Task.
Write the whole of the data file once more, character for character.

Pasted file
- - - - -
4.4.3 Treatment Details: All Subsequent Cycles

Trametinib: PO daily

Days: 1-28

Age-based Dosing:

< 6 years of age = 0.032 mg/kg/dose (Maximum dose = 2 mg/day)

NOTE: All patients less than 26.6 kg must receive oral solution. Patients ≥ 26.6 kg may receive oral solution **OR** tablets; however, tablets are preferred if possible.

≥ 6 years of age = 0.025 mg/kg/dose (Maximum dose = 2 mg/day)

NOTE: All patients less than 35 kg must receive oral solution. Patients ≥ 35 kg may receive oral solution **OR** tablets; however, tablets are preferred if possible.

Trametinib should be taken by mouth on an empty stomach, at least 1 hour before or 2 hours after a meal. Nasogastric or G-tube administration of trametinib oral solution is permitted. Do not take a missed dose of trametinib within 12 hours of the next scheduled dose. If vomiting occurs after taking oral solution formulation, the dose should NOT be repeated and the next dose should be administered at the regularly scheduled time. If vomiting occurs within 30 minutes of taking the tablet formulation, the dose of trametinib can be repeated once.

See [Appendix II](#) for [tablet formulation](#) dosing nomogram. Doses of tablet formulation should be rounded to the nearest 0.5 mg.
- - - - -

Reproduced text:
4.4.3 Treatment Details: All Subsequent Cycles

Trametinib: PO daily

Days: 1-28

Age-based Dosing:

< 6 years of age = 0.032 mg/kg/dose (Maximum dose = 2 mg/day)

NOTE: All patients less than 26.6 kg must receive oral solution. Patients ≥ 26.6 kg may receive oral solution **OR** tablets; however, tablets are preferred if possible.

≥ 6 years of age = 0.025 mg/kg/dose (Maximum dose = 2 mg/day)

NOTE: All patients less than 35 kg must receive oral solution. Patients ≥ 35 kg may receive oral solution **OR** tablets; however, tablets are preferred if possible.

Trametinib should be taken by mouth on an empty stomach, at least 1 hour before or 2 hours after a meal. Nasogastric or G-tube administration of trametinib oral solution is permitted. Do not take a missed dose of trametinib within 12 hours of the next scheduled dose. If vomiting occurs after taking oral solution formulation, the dose should NOT be repeated and the next dose should be administered at the regularly scheduled time. If vomiting occurs within 30 minutes of taking the tablet formulation, the dose of trametinib can be repeated once.

See [Appendix II](#) for [tablet formulation](#) dosing nomogram. Doses of tablet formulation should be rounded to the nearest 0.5 mg.